Background: Consensus guidelines recommend against testing or treating adults at low risk for group A streptococcal (GAS) pharyngitis.
Objective: To help patients decide when to visit a clinician for the evaluation of sore throat.
Design: Retrospective cohort study.
Setting: A national chain of retail health clinics.
Patients: 71 776 patients aged 15 years or older with pharyngitis who visited a clinic from September 2006 to December 2008.
Measurements: The authors created a score using information from patient-reported clinical variables plus the incidence of local disease and compared it with the Centor score and other traditional scores that require clinician-elicited signs.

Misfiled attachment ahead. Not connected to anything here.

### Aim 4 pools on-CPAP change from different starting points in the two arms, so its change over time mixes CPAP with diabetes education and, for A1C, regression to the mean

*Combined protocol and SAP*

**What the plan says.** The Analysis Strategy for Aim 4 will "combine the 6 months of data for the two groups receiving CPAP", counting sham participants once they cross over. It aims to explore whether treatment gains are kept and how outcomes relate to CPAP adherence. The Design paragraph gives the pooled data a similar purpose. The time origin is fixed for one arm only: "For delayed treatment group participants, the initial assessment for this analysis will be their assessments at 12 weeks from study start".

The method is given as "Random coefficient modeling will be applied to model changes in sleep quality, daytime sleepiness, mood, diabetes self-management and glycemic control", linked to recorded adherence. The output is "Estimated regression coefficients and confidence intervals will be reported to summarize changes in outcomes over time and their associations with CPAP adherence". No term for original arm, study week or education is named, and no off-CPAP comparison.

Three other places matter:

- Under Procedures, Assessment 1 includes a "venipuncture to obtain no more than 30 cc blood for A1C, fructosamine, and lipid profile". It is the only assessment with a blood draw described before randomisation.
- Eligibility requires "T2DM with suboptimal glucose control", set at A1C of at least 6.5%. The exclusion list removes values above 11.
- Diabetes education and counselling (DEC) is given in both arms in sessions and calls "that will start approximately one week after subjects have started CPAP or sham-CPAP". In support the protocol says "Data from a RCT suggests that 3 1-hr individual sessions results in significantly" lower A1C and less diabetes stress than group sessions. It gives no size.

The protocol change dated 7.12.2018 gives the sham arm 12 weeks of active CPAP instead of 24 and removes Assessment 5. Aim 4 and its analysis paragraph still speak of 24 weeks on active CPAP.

Results: If patients aged 15 years or older with sore throat did not visit a clinician when the new score estimated the likelihood of GAS pharyngitis to be less than 10% instead of having clinicians manage their symptoms following guidelines that use the Centor score, 230 000 visits would be avoided in the United States each year and 8500 patients with GAS pharyngitis who would have received antibiotics would not be treated with them.
Limitation: Real-time information about the local incidence of GAS pharyngitis, which is necessary to calculate the new score, is not currently available.
Conclusion: A patient-driven approach to pharyngitis diagnosis that uses this new score could save hundreds of thousands of visits annually by identifying patients at home who are unlikely to require testing or treatment.
Primary funding source: Centers for Disease Control and Prevention and the National Library of Medicine, National Institutes of Health.